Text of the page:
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4-318 (Original)

Item metadata
Speaker:
addressee author,male,Carnegie, D.W.,un
ns1:discourse_type
Report
Word Count :
622
Plaint Text :
ns1:register
Public Written
ns1:texttype
Reports
ns1:localityName
http://dbpedia.org/resource/Western_Australia
Created:
1895
Identifier
4-318
Source
Clark, 1975
pages
28-29
Document metadata
Extent:
3450
Identifier
4-318.txt
Title
4-318#Original
Type
Original

4-318.txt — 3 KB

File contents



<source><g=m><o=a><age=un><status=2><abode=nv><p=wau><r=pcw><tt=rp><4-318>
In countries blessed with abundant rainfall the nuggets can be separated from the dirt by a comparatively simple arrangement of sluices and adles. In the drought-stricken west of Australia other means must be adopted, which I will endeavour to describe.
Having picked and dug out a certain amount of the alluvial ground which, it is hoped, contains nuggets of various sizes, the digger then breaks up any lumps of clay or earth by means of a heavy billet of wood, or like implement, and this prepared dirt, as it is called, he treats in one of the following ways: 
1. By means of two iron dishes, in diameter 15 to 18 inches, and in depth 4 to 5 inches.
One dish is placed empty on the ground, the other, filled with the prepared dirt, is held up at arm's length above the head, with the mouth of the dish turned to the wind; the earth is then allowed to fall gradually into the dish beneath, all light particles and dust being blown away by the wind. Exchange of dishes having been made, the same process is repeated again and again. When there is only a small amount of dust left, the full dish is held in both hands, and given a circular movement, which causes the larger stones or pebbles to come to the surface; these are cleared away with the left hand, and a sharp look out is kept for nuggets or quartz specimens. This is repeated until nothing is left in the dish but a small quantity of dust, ironstone-gravel, and possibly fine gold, or small nuggets. The dish is then held up at an angle, and shaken from side to side until a compact little heap remains, to the bottom of which the gold will have sunk. The next and final operation is to hold the dish up to the mouth nearly horizontally, and blow the little heap across the dish. Any fine gold will then be seen lying on the bottom just under the nose of the operator.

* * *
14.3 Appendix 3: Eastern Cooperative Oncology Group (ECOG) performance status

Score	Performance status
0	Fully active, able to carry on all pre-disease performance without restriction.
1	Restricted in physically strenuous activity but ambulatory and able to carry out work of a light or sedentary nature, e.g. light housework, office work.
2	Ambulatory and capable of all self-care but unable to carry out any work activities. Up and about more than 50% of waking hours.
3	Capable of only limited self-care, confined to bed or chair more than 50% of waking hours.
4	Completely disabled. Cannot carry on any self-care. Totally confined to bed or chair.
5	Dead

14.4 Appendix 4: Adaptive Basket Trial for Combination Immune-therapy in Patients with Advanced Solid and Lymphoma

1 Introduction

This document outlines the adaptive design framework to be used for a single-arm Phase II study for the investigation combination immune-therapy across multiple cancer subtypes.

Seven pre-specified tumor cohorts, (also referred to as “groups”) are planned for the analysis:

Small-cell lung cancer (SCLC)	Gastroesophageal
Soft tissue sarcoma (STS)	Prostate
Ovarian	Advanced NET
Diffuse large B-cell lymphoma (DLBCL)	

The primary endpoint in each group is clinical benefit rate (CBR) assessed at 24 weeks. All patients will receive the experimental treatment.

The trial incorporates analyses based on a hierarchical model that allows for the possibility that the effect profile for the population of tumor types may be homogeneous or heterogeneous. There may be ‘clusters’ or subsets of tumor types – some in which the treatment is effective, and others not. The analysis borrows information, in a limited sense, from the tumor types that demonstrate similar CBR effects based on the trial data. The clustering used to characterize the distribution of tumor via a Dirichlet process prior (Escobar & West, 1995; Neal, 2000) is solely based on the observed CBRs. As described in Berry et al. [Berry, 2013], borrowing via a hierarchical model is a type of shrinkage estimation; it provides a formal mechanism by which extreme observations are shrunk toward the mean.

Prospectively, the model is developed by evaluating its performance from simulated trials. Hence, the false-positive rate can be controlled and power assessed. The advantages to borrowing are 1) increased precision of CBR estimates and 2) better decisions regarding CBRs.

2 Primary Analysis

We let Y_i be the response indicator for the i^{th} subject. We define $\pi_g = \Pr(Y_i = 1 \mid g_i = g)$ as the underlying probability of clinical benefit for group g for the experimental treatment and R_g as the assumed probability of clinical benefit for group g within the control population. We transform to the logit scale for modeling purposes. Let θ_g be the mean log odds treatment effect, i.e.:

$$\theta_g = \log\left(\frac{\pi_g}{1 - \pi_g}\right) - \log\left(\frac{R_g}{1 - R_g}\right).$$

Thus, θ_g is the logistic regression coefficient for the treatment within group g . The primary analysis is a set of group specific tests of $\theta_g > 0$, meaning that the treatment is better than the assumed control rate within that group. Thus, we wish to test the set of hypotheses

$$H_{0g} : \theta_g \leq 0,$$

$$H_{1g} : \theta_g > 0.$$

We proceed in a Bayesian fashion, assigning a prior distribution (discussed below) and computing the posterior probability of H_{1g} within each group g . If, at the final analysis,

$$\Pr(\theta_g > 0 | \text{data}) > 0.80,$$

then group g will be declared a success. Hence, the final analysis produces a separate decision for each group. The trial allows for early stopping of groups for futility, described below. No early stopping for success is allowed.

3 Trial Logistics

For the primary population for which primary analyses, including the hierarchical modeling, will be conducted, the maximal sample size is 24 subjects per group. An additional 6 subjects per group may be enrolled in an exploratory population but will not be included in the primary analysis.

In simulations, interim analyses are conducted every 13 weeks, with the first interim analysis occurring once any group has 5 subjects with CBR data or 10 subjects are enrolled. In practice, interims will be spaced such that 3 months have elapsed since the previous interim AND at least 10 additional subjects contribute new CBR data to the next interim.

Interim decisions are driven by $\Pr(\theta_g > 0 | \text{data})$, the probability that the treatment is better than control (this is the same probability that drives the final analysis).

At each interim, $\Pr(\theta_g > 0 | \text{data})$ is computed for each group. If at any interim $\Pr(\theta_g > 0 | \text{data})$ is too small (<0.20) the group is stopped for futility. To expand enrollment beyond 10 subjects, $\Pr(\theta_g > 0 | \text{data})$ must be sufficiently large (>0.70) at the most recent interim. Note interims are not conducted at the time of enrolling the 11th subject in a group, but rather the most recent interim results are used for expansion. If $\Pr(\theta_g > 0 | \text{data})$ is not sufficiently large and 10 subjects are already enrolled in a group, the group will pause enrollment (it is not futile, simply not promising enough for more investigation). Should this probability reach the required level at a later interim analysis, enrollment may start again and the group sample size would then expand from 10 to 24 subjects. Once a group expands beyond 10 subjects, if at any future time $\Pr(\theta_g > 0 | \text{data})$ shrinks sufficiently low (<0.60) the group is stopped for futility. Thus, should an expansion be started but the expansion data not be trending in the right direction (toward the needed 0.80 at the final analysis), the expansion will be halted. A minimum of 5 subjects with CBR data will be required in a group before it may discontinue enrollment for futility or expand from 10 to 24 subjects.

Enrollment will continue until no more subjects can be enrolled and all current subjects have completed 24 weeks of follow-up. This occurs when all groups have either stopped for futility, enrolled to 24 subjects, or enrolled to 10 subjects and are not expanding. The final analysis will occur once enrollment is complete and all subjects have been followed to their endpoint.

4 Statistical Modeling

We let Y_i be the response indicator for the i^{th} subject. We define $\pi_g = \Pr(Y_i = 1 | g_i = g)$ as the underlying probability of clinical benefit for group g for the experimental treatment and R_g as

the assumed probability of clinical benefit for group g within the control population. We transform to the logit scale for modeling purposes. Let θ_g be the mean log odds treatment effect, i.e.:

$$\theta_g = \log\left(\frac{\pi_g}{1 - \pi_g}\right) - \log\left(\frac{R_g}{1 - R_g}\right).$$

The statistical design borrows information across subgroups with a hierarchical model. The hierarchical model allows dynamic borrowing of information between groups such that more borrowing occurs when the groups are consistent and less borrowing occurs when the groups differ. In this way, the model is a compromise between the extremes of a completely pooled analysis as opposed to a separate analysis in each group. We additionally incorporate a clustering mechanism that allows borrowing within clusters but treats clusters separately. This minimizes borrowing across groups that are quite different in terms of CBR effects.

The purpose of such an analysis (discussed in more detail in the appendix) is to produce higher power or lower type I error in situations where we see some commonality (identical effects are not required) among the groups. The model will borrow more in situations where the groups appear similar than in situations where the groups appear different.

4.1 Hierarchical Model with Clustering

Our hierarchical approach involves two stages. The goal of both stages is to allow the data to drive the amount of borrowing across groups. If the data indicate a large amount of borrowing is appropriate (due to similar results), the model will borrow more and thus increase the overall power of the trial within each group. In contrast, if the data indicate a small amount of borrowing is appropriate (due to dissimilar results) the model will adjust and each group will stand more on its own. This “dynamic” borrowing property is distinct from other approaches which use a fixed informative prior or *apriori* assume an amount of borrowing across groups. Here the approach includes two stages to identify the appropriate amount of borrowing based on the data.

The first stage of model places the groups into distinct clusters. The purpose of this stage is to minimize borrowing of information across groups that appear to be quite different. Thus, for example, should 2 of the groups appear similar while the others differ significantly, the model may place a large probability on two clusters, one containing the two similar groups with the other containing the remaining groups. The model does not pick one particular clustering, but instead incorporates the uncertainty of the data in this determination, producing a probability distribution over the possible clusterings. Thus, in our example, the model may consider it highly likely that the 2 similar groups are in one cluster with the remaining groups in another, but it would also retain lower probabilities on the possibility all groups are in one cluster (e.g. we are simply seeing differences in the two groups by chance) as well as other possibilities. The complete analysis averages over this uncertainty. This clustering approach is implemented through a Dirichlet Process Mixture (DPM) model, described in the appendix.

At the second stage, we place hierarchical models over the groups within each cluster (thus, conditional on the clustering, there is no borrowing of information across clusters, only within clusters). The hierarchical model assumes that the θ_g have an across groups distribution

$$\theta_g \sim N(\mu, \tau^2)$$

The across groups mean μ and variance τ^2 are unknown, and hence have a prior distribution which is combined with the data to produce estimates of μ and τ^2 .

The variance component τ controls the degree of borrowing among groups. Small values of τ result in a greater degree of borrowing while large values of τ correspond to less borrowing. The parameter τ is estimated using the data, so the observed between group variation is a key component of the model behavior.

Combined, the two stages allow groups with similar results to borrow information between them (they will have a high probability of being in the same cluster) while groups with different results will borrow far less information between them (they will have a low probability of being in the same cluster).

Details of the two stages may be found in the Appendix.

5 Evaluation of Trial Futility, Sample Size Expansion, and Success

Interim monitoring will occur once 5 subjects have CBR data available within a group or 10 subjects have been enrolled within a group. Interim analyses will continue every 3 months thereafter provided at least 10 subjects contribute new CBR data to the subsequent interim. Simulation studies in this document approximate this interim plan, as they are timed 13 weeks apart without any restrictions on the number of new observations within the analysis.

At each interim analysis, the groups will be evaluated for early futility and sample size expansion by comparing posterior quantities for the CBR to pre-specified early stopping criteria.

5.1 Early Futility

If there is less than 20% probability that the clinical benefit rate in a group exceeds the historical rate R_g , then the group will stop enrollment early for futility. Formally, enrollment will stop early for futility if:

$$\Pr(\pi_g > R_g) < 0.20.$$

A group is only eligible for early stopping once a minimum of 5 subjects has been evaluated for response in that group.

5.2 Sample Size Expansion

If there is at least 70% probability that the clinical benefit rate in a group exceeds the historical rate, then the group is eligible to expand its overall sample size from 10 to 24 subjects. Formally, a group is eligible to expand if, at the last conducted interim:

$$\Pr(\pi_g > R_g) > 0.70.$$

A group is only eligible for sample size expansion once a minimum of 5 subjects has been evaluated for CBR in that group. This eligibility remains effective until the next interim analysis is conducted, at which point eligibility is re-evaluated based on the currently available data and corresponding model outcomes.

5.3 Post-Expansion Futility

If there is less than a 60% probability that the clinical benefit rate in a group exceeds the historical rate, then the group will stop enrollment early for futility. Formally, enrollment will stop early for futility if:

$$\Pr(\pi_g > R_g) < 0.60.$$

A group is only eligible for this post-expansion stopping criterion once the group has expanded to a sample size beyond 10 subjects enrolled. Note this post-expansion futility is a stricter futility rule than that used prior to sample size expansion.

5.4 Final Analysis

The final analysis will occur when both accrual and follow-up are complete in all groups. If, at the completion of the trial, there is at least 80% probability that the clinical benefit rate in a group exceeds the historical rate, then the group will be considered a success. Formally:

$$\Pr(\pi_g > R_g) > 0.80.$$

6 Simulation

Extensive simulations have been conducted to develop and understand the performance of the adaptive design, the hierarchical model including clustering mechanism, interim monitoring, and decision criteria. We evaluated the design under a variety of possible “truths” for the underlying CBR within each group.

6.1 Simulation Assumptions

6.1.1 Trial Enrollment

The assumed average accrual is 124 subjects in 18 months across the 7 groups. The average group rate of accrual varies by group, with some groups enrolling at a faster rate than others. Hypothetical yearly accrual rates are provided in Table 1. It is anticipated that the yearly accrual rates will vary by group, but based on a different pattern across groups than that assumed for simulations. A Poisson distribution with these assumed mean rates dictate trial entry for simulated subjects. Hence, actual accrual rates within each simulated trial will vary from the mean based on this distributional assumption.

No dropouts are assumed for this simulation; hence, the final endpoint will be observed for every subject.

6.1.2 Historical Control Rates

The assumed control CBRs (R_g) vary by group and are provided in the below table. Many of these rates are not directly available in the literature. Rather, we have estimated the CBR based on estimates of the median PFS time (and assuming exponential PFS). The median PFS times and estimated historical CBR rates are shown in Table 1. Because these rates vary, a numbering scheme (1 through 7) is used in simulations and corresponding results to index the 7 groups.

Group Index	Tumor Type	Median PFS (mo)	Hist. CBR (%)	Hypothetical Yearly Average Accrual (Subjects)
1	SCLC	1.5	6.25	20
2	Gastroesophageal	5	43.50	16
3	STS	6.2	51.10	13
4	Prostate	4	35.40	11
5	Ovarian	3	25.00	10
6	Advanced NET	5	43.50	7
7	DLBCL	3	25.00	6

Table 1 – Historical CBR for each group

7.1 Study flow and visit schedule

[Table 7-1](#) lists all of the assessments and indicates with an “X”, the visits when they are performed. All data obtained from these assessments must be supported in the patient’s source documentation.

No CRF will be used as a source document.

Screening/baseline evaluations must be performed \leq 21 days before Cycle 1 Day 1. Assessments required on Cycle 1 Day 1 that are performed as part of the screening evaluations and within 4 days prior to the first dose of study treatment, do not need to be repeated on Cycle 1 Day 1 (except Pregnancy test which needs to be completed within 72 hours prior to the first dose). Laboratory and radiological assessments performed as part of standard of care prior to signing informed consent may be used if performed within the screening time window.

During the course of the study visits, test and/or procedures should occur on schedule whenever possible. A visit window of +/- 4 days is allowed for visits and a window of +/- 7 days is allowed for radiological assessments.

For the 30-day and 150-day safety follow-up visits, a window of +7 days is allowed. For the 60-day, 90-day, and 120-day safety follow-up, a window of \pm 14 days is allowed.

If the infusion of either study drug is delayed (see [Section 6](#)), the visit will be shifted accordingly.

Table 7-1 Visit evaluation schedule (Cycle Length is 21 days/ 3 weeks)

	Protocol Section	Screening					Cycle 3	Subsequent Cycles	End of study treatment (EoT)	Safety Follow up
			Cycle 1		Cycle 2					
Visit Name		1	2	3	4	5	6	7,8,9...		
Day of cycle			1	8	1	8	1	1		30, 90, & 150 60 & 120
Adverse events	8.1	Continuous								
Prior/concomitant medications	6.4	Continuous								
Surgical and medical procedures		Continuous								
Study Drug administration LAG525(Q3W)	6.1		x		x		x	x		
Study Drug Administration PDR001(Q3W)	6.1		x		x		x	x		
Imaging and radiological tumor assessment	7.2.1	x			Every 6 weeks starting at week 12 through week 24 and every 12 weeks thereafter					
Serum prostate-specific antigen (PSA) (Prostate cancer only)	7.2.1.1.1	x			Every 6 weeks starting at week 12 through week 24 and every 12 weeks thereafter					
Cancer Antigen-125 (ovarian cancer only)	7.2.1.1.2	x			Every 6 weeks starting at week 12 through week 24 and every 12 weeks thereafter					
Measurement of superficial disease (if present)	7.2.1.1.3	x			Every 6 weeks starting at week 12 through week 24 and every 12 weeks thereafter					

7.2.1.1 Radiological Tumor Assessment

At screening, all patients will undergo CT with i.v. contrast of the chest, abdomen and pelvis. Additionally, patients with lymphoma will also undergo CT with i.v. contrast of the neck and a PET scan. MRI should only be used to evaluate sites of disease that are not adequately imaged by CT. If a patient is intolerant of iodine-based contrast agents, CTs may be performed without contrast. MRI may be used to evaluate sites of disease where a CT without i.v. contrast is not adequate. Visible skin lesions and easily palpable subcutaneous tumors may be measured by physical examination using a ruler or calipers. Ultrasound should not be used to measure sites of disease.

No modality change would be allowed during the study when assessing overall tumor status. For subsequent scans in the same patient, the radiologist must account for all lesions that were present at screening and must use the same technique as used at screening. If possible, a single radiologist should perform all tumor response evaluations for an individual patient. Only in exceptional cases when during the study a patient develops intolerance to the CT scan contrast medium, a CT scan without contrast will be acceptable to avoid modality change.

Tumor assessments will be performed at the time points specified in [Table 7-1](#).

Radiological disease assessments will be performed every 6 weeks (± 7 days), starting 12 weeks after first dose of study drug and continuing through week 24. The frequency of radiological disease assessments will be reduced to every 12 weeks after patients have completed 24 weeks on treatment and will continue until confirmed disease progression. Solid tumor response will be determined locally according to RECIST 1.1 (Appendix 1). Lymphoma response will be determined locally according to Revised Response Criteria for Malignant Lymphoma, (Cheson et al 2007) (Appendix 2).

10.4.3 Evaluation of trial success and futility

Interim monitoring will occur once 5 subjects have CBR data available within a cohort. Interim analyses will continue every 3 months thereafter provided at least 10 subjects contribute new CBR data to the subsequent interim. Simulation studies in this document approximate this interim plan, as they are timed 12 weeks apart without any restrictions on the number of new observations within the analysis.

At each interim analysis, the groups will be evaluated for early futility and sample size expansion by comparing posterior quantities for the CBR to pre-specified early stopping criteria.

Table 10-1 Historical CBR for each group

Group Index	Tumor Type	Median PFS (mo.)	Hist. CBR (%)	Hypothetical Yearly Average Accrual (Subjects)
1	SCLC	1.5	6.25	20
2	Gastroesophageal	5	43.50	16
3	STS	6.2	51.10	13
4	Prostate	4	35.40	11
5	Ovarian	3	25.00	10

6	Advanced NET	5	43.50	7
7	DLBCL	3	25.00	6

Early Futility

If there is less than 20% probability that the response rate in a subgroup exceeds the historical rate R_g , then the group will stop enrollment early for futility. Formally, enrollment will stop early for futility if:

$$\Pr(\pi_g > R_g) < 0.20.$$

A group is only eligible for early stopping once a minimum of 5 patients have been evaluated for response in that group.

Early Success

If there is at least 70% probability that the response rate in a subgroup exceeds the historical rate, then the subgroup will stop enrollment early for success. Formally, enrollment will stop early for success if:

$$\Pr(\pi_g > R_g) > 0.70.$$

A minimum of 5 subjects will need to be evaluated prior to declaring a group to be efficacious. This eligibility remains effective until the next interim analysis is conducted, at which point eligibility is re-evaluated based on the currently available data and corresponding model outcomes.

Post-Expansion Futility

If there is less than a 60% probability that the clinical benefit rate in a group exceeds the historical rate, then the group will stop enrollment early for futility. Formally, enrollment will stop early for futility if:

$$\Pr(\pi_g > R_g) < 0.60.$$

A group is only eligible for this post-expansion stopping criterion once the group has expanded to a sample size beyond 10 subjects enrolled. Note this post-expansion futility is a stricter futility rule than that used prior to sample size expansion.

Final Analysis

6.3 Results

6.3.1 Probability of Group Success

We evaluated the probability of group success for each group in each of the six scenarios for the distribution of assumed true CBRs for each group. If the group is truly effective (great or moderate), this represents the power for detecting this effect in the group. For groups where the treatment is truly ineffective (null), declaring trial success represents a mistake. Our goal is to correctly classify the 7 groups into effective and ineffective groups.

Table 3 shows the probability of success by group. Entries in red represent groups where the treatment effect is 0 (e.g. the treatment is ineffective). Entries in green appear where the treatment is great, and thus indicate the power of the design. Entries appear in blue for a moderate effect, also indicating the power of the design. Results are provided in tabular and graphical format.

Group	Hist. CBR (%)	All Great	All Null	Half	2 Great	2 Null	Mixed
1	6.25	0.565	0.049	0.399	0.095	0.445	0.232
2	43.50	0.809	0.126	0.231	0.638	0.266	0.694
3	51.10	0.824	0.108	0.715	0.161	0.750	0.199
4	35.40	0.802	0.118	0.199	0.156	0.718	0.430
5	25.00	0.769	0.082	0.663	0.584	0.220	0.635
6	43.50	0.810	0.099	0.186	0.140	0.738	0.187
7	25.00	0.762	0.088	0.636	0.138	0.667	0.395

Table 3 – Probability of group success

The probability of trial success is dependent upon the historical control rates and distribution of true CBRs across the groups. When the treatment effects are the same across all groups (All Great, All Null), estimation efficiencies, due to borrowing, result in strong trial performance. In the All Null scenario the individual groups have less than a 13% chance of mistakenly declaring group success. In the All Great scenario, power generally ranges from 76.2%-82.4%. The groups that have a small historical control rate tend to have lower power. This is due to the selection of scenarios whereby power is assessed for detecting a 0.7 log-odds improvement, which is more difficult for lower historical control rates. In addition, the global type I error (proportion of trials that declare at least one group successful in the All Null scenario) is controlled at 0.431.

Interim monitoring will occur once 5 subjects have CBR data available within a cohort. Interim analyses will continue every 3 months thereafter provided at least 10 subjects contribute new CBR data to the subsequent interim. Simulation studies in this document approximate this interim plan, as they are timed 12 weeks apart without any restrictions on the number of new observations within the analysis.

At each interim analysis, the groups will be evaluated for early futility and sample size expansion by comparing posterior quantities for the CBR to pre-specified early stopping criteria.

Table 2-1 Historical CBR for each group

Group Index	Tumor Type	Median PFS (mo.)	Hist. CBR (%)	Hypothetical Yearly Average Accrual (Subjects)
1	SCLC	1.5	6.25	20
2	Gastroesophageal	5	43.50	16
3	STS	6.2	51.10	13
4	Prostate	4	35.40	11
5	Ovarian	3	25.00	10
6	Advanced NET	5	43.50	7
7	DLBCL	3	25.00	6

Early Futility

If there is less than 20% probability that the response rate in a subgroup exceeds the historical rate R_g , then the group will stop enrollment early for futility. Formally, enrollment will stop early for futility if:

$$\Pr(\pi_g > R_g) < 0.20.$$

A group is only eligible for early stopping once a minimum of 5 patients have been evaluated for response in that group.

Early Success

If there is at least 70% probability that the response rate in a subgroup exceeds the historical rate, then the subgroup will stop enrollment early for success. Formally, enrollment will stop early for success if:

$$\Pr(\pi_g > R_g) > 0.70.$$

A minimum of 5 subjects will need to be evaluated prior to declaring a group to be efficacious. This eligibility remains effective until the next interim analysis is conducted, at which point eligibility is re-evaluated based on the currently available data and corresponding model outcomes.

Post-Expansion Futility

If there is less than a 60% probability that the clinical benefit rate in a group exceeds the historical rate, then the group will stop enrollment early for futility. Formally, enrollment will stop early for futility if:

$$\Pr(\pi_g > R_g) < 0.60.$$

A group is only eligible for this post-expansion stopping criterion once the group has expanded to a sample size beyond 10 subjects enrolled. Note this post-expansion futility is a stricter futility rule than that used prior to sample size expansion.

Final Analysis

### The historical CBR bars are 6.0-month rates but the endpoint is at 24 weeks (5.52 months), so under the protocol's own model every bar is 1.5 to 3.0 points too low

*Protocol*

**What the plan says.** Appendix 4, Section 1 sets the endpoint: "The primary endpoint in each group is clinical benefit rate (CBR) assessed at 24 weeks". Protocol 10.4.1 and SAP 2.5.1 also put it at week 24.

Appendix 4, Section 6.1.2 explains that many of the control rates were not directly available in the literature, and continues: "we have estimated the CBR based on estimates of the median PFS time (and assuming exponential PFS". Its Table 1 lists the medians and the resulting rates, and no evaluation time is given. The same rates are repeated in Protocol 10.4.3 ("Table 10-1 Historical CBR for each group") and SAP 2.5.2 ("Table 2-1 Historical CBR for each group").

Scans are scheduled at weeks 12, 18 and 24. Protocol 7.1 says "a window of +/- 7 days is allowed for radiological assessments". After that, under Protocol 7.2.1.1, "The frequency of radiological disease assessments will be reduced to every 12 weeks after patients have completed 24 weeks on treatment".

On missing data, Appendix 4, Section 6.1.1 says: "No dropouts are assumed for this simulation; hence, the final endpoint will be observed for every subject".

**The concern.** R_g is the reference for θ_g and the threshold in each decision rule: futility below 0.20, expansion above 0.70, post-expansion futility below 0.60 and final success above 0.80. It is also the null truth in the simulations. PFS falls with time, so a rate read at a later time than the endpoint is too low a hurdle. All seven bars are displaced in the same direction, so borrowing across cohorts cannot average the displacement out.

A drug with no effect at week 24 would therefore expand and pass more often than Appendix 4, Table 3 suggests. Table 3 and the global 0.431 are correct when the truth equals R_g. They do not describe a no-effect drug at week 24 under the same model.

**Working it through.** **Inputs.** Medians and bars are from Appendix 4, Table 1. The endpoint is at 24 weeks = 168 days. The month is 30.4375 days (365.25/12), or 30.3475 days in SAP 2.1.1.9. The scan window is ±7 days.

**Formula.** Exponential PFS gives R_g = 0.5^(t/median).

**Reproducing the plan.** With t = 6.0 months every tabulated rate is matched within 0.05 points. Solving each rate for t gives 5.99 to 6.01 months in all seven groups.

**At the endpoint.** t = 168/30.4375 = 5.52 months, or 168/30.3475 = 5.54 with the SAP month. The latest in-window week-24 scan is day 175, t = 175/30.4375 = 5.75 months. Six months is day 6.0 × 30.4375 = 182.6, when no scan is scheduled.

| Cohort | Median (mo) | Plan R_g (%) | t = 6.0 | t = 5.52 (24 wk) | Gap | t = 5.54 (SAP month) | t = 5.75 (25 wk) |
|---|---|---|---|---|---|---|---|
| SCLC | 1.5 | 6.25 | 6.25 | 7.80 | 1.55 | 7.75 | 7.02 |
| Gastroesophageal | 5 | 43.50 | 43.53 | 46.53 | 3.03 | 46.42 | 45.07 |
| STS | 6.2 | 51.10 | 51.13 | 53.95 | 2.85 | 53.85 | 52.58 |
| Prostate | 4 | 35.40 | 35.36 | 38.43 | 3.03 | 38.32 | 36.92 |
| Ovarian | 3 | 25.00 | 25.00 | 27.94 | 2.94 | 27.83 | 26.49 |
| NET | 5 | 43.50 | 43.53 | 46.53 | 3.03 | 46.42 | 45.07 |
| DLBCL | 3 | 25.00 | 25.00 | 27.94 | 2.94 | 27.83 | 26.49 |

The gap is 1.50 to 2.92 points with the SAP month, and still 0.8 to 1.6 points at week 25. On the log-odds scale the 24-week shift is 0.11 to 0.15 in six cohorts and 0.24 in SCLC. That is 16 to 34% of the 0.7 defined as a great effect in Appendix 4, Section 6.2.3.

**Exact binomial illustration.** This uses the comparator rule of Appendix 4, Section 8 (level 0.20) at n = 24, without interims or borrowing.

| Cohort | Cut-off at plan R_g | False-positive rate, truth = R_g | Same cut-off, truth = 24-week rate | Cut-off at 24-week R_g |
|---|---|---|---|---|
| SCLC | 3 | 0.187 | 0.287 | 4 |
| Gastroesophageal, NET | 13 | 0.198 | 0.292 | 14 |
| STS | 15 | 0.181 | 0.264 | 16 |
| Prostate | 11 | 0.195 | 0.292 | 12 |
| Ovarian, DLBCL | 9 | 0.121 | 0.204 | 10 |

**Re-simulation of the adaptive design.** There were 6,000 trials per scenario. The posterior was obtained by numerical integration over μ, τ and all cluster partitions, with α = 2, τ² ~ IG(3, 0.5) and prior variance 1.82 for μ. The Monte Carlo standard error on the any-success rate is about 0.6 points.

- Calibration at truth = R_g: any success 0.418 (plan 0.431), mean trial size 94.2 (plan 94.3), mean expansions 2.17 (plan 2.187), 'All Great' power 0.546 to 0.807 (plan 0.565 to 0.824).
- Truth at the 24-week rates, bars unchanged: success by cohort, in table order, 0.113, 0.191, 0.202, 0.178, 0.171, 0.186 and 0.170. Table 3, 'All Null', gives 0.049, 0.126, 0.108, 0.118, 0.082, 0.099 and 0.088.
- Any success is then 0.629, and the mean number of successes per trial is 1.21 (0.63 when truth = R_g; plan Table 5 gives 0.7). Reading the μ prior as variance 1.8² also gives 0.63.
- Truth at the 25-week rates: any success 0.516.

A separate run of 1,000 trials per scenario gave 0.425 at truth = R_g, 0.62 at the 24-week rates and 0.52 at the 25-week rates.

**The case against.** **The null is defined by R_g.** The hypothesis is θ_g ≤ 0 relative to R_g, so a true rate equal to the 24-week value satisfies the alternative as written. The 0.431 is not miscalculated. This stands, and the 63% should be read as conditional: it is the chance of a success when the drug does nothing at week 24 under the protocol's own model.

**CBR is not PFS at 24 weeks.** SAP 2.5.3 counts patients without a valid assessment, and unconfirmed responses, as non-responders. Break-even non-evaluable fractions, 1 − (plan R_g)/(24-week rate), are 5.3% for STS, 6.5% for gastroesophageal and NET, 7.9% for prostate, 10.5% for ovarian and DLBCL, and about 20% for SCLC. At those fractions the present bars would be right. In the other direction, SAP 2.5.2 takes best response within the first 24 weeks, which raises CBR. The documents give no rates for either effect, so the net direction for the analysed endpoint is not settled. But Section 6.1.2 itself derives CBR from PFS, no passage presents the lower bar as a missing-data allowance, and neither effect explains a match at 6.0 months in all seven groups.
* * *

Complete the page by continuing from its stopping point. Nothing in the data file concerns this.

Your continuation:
Given a good hot summer's day, flies as numerous as the supply of water is scanty, clouds of dust, little or no breeze, and the same quantity of gold, and a few score of men working within an area of nine or ten acres, one is sometimes tempted to think that gold may be bought too dear. But the very lowest depths of despair, cannot compare with the heights of satisfaction, attained after a successful day's "dry-blowing."
2. By means of two dishes, and a tripod stand and pulley.
A tripod, twelve or fifteen feet high, is set up over a hard and smooth piece of ground. By a rope and a pulley the full dish is hauled up as far as required; the rope is then made fast and a string, fixed to the edge of the dish, is pulled, and the dish tipped up allowing the dirt to fall on to the prepared surface below, where it is swept up and treated as in the first method described. [29] With a fair breeze this is a very effectual way of getting rid of the fine dirt.
3. By means of a sieve.
This method is only suitable when the soil is wet and sticky, or when the nuggets are fairly large and are not too rare.
On the first rush to Kurnalpi, when more alluvial gold was found in a short time than on any other field, sieves were almost the only implements used.
A sieve is very useful for prospecting the surface soil, being more portable and more rapidly worked than the dishes. A combination of these three methods is found in the Dry-Blowing Machine.
<\4-318><\g=m><\o=a><\age=un><\status=2><\abode=nv><\p=wau><\r=pcw><\tt=rp>

http://ns.ausnc.org.au/corpora/cooee/source/4-318#Original